Germany uses accounting tricks to reach NATO spending target, Spiegel reports
BERLIN (Reuters) - The German government is using "accounting tricks" to meet NATO's 2% military spending target in 2024, Spiegel news magazine said on Friday, citing evidence from an internal finance ministry document.
According to its report, expenditures by seven government ministries, the chancellery of Olaf Scholz, and both houses of parliament are being counted as contributions to defence spending.
The biggest single contribution - 11.2 billion euros ($11.78 billion) - comes from the finance ministry, the report says, adding that the sum includes 4.5 billion euros in interest payments, which the ministry justifies by saying that military equipment was purchased with debt.
The cost of government planes and pension payments to former members of the National People's Army of the communist German Democratic Republic, which was reunfied with then West Germany in 1990, are also being counted as contributions, the report says.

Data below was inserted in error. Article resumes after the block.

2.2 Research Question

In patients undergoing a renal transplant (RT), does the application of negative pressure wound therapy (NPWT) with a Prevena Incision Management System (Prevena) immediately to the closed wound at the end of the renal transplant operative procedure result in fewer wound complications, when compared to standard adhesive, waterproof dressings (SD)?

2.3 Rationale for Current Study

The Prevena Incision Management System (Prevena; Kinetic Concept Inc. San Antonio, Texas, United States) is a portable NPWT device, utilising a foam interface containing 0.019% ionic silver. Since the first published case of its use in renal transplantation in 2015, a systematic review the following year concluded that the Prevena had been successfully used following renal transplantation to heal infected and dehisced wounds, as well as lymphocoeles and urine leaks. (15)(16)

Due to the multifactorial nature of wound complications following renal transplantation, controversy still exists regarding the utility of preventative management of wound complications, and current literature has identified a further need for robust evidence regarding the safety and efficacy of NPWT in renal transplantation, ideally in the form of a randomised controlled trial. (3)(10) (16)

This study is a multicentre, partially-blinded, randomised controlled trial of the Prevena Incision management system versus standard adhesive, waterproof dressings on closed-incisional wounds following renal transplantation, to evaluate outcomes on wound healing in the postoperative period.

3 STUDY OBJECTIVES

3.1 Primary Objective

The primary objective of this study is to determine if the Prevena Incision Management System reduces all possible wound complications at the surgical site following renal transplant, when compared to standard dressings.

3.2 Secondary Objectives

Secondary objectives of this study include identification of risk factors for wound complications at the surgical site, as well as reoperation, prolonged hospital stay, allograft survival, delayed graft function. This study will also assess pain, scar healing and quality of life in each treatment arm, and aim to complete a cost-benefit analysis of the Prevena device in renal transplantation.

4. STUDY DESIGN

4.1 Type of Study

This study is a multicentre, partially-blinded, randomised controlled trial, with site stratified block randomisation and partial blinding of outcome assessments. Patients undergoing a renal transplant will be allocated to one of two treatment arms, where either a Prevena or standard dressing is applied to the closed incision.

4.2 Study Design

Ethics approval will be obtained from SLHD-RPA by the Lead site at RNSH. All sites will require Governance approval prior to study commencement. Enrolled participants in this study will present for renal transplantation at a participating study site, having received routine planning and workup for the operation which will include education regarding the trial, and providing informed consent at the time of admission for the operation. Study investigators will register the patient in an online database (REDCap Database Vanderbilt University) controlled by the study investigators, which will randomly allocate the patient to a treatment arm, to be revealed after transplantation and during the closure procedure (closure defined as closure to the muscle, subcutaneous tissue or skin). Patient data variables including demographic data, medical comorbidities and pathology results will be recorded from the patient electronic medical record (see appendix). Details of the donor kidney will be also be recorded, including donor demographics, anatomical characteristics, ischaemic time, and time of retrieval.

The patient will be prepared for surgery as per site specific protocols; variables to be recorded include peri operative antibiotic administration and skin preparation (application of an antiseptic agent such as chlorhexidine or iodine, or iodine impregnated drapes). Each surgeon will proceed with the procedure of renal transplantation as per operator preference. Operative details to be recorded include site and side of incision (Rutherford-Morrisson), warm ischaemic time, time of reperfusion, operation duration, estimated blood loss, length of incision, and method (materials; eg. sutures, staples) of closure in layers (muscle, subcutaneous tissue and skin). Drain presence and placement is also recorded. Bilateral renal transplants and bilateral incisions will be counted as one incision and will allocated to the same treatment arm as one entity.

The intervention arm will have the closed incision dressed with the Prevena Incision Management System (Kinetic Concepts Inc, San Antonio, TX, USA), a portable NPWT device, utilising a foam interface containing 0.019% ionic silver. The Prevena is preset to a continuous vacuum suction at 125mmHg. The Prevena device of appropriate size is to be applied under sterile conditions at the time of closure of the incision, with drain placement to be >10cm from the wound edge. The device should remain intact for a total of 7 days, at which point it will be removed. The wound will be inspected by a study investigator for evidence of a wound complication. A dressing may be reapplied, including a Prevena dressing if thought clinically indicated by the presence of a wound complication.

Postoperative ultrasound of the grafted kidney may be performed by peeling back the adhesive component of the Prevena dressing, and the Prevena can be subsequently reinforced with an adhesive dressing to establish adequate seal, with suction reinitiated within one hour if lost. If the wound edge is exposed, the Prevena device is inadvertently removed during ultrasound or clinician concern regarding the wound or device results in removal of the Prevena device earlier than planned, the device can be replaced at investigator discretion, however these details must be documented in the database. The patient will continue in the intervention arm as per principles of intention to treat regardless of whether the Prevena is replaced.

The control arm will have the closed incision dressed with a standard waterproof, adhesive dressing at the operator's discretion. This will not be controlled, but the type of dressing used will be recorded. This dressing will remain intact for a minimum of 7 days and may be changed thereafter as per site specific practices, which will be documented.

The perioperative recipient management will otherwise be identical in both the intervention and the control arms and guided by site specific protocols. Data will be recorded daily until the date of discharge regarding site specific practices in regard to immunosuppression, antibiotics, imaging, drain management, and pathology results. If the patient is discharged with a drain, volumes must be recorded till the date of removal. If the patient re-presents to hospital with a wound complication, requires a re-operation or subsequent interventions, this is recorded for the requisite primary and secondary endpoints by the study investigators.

The finance and defence ministries were not immediately available to provide comment on the report.
In August, a source told Reuters the government had retreated from a plan to legally commit itself to meeting NATO's 2% target on an annual basis, only sticking to the pledge averaged out over five years.
($1 = 0.9510 euros)
(Reporting by Friederike Heine; editing by John Stonestreet)